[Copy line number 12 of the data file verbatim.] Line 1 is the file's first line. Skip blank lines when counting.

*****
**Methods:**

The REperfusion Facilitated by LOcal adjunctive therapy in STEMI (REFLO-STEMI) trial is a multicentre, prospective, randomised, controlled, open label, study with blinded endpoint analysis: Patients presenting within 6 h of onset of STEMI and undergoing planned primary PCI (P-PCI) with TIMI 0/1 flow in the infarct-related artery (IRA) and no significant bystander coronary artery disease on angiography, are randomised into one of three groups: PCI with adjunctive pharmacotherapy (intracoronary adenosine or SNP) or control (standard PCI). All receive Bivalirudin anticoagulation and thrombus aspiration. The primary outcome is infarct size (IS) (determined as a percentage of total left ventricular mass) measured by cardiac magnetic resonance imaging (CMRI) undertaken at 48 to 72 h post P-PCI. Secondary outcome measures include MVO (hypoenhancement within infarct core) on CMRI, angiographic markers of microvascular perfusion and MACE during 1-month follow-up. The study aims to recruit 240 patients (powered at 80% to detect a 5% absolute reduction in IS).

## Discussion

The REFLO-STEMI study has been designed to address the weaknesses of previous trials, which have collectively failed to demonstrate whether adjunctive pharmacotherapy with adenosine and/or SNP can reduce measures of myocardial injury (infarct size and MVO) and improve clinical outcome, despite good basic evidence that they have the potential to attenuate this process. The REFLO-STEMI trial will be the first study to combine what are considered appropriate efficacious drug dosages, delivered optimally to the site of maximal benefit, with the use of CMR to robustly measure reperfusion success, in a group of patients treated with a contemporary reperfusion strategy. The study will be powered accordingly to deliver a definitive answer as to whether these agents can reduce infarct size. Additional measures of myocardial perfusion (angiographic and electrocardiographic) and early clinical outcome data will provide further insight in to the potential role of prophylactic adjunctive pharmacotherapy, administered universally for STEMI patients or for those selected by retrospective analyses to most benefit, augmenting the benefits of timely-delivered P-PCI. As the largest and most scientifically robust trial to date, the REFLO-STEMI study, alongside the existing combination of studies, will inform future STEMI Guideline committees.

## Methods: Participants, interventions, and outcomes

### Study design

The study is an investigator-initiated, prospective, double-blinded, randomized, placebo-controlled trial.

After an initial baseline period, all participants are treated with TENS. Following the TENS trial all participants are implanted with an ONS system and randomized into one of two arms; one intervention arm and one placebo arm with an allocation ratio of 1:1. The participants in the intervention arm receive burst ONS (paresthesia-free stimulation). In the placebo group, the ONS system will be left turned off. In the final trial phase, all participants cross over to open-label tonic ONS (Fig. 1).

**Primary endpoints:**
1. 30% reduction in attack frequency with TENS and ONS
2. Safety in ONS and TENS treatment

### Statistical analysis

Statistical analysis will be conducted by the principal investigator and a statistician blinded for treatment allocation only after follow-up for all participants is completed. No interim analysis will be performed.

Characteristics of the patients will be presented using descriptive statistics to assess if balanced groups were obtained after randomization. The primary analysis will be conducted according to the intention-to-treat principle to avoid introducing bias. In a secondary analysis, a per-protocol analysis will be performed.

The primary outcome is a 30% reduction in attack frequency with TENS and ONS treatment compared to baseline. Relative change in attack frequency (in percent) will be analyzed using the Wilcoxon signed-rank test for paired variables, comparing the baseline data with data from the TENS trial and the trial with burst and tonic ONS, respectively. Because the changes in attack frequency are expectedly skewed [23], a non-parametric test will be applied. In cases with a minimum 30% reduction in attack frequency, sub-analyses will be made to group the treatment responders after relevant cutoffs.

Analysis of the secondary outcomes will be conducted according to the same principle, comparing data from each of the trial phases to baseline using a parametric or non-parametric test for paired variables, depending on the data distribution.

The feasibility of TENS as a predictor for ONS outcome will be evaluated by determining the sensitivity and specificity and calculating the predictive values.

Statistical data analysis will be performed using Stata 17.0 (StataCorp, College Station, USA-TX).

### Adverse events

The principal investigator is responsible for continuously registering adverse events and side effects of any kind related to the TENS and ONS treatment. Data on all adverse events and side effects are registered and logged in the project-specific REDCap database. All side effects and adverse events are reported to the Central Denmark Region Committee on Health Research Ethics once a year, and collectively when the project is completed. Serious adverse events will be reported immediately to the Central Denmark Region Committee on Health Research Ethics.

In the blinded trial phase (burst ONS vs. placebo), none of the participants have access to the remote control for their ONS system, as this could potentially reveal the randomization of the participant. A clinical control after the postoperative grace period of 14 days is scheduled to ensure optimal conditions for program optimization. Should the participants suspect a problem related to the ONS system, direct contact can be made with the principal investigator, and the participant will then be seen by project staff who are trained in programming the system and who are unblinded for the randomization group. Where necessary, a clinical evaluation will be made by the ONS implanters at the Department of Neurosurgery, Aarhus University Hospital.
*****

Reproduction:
### Statistical analysis